Tuesday, November 6, 2012


Are these items metaphors for power in today's Vietnam??
I'm out and about in downtown Saigon, and I stop at an ATM at the Go 2 Bar in Pham Ngu Lao. To one side of the ATM, there were old propaganda posters on the wall left over from the war years. Printed in the old cold war style, they featured armed soldiers, and the communist hammer and sickle. To the other side of the ATM, was a small Buddhist shrine. It was complete with a statue, incense, a few offerings, and some flashing red lights for a touch of modernity.

I looked at these three diverse, contradictory things lined up next to each other in a row, and came to the realization that right here was the Vietnamese triad of power. These represented the three most powerful forces in Vietnam today. The ATM is business, the posters are the communist government, and the shrine is the Buddhist religion. Today all three of these are distinctly Vietnamese in nature. Even the ATM was from a Vietnamese bank, indicating that foreigners don’t control Vietnamese commerce. Without question, it’s the Vietnamese who control the purse strings in this country nowadays.

As it gets later, I decide to head back to my hotel, since I have plenty to do tomorrow. Since it’s only a few blocks walk, and the neighborhood is fairly safe, I walk back alone. I’m almost back to my destination, when suddenly a motorbike pulls up next to me. A man is driving, with a young lady sitting on the back. Through the darkness a husky voice asks me, “Where you go? You want lady? You want lady?”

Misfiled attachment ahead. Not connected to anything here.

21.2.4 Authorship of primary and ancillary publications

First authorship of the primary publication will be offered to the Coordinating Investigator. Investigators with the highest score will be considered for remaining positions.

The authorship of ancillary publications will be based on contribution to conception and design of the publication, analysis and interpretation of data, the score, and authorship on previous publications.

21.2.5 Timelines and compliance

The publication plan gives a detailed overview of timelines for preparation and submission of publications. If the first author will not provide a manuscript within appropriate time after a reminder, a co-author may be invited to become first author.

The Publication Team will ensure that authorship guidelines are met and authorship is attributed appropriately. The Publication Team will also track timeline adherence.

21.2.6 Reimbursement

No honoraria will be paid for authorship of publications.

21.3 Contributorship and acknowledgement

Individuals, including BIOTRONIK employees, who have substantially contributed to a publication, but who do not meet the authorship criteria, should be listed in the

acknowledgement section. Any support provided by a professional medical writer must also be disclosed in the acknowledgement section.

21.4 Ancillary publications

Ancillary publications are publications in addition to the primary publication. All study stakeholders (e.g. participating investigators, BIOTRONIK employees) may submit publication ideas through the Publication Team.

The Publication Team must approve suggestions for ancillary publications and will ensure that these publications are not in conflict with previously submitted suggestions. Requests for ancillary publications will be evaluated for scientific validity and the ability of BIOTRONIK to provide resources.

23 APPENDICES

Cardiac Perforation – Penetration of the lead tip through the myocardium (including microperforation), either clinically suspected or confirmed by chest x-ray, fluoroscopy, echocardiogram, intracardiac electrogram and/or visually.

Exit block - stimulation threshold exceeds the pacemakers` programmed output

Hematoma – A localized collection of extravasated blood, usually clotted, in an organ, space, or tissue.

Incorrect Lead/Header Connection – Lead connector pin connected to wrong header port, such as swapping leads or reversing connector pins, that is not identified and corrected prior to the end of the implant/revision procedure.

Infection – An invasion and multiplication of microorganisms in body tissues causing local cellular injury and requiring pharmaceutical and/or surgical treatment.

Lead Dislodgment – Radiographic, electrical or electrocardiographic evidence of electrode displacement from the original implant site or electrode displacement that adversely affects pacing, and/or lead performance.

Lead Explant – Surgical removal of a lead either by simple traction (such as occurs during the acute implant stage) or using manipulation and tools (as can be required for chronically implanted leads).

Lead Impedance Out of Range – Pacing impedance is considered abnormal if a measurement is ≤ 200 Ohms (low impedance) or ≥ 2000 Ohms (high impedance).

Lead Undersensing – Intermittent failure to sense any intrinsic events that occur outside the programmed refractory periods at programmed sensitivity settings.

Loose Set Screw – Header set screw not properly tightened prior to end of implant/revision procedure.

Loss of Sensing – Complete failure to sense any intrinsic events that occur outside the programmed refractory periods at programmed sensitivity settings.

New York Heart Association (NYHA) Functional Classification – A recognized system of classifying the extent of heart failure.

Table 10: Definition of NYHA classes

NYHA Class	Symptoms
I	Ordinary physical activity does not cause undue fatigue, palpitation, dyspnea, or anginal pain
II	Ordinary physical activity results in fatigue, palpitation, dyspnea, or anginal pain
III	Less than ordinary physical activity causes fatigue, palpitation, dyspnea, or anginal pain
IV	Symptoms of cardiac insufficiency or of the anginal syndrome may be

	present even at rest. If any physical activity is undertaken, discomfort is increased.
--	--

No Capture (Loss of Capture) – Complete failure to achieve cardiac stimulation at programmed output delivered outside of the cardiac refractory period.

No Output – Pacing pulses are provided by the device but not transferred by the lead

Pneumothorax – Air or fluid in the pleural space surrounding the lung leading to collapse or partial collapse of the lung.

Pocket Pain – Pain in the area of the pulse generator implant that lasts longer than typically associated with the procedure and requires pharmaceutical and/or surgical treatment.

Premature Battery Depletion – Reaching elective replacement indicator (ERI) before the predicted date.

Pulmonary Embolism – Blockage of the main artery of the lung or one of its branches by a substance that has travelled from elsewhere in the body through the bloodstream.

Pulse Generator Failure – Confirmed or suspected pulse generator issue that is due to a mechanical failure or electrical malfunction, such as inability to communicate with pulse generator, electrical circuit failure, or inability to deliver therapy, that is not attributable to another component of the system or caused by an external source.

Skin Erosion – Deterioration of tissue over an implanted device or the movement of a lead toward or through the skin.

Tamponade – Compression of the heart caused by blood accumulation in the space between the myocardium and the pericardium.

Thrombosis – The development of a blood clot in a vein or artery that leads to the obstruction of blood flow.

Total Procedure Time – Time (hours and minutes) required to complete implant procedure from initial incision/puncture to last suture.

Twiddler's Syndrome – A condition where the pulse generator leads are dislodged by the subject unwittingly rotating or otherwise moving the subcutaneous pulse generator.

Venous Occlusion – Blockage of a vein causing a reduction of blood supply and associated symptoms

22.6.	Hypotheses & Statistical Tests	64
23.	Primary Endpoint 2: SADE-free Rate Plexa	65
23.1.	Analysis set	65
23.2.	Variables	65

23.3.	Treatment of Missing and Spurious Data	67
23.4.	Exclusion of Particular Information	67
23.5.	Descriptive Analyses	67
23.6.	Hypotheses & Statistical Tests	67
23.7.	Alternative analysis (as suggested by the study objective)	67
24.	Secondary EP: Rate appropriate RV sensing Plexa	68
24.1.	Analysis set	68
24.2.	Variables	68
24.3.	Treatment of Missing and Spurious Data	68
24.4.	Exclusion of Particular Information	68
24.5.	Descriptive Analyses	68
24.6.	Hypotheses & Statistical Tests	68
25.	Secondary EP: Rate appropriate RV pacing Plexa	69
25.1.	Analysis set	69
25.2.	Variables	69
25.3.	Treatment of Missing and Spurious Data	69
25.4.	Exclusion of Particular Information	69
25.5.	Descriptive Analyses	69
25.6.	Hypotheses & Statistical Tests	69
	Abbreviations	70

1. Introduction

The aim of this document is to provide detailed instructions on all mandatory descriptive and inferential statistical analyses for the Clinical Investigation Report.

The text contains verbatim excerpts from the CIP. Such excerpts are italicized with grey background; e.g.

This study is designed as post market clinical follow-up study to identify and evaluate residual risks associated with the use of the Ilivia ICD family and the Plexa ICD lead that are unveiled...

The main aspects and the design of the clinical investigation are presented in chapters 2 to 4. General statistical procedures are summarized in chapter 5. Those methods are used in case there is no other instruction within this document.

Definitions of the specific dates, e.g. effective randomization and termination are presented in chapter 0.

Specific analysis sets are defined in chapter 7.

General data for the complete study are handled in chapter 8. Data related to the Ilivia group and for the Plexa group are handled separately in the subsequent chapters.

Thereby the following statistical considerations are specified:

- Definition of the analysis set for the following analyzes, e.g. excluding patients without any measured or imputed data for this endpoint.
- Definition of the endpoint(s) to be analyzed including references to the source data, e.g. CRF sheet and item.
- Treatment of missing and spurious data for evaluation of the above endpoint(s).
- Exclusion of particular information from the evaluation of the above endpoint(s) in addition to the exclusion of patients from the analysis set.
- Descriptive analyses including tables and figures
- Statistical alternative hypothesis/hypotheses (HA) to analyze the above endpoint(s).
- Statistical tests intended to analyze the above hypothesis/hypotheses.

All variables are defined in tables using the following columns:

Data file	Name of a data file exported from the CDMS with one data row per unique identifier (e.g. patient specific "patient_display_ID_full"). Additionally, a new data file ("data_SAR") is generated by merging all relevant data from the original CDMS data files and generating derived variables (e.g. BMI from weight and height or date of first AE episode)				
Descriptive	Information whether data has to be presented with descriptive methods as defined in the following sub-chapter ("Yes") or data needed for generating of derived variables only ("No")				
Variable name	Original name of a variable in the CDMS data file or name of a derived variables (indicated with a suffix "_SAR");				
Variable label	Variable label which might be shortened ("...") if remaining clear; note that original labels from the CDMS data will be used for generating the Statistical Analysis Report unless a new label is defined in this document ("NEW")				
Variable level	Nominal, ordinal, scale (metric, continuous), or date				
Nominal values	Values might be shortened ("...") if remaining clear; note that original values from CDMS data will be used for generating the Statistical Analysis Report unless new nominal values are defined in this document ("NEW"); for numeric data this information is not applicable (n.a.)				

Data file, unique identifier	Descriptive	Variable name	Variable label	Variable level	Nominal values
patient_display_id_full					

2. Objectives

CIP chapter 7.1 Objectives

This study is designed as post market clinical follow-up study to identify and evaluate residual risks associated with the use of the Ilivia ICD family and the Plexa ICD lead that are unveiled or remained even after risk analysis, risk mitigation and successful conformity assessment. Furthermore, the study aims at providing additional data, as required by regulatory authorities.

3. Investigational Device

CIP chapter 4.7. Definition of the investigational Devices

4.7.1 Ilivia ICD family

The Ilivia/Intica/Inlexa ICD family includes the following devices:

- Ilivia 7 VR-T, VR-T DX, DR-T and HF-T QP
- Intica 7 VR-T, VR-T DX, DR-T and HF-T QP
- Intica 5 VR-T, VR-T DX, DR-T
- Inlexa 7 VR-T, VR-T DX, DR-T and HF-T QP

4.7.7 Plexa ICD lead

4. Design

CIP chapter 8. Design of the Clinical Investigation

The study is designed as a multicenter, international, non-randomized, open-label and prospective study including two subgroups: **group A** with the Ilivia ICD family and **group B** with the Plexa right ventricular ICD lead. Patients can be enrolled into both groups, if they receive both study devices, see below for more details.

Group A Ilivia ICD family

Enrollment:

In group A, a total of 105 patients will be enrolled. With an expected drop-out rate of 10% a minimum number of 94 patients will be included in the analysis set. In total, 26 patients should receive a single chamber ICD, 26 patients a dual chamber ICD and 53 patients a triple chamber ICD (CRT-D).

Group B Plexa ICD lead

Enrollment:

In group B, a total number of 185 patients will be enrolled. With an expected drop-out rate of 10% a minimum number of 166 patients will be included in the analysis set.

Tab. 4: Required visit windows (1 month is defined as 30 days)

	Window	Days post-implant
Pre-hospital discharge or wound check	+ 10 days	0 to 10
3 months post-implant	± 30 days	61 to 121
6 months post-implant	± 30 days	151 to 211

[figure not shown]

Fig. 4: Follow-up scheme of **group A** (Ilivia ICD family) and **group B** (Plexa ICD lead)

“No, no, no,” I reply firmly, very annoyed. I continue walking, and they pull the motorbike further ahead stopping right in front of me, blocking my way.

I try to sidestep around them, but they won’t take no for an answer. The little lady hops off the motorbike, grabs my arm, and I hear that same husky voice ask, “You want I go with you?”

YOW! That little lady was no lady at all. I yank my arm away forcefully, since the next thing he may try is to pick my pocket. Since my earlier rebuffs were being ignored, I find a few choice expletives that finally convince the two men that I’m not interested in a prostitute of any kind.

I escape to the safety and quiet of my hotel room. Next time I’ll take a taxi.

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